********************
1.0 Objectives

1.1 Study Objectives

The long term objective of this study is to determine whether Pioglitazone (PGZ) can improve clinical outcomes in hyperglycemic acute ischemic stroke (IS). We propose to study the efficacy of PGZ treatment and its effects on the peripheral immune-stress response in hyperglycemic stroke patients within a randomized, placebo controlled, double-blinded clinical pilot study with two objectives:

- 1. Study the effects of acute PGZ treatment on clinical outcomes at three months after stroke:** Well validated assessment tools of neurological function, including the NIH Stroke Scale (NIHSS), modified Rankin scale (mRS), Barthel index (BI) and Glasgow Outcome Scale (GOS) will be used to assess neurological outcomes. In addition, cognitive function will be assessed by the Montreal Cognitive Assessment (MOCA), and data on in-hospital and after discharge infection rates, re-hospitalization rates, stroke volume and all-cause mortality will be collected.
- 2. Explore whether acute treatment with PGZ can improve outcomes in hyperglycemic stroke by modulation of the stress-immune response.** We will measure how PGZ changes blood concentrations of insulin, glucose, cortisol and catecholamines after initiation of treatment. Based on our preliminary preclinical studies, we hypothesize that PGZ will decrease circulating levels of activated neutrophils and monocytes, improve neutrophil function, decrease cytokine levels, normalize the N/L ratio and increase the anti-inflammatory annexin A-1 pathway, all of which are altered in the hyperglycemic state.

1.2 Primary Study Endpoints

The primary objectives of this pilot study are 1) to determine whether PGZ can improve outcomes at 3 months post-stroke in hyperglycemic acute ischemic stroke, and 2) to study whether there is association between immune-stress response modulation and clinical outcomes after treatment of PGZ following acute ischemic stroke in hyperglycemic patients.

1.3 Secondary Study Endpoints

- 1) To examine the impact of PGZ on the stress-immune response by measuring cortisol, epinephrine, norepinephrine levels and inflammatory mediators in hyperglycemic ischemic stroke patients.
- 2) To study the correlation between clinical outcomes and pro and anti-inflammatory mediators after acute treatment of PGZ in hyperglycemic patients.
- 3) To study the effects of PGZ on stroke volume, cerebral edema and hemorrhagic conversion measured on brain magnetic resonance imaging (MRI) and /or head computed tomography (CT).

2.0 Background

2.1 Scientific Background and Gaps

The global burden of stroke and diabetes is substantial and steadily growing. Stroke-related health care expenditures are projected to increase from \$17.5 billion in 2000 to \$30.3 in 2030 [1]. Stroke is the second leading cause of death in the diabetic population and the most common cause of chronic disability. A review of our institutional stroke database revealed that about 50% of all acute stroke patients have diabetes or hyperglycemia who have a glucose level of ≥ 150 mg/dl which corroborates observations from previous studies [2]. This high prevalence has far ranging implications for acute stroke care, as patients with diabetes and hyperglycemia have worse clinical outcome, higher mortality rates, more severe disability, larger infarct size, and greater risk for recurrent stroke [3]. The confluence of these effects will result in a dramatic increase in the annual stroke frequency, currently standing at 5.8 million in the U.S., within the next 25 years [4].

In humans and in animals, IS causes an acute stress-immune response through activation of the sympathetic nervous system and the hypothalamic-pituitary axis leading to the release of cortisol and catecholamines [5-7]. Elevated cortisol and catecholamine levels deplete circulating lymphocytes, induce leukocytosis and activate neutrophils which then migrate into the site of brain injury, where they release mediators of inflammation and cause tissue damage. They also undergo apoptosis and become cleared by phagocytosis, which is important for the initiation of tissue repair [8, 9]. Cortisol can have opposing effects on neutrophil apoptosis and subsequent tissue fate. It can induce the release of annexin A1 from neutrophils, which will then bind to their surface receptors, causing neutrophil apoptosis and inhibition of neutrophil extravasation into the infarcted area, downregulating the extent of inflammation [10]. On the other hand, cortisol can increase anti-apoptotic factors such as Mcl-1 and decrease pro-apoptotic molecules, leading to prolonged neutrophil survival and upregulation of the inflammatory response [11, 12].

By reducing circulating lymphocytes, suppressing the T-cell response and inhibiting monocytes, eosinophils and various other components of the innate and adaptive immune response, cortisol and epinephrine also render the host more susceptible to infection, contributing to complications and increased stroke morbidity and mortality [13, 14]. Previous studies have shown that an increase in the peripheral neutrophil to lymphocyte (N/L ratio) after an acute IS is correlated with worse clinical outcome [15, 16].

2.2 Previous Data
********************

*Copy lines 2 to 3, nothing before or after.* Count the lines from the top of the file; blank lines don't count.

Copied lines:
1.1 Study Objectives

The long term objective of this study is to determine whether Pioglitazone (PGZ) can improve clinical outcomes in hyperglycemic acute ischemic stroke (IS). We propose to study the efficacy of PGZ treatment and its effects on the peripheral immune-stress response in hyperglycemic stroke patients within a randomized, placebo controlled, double-blinded clinical pilot study with two objectives: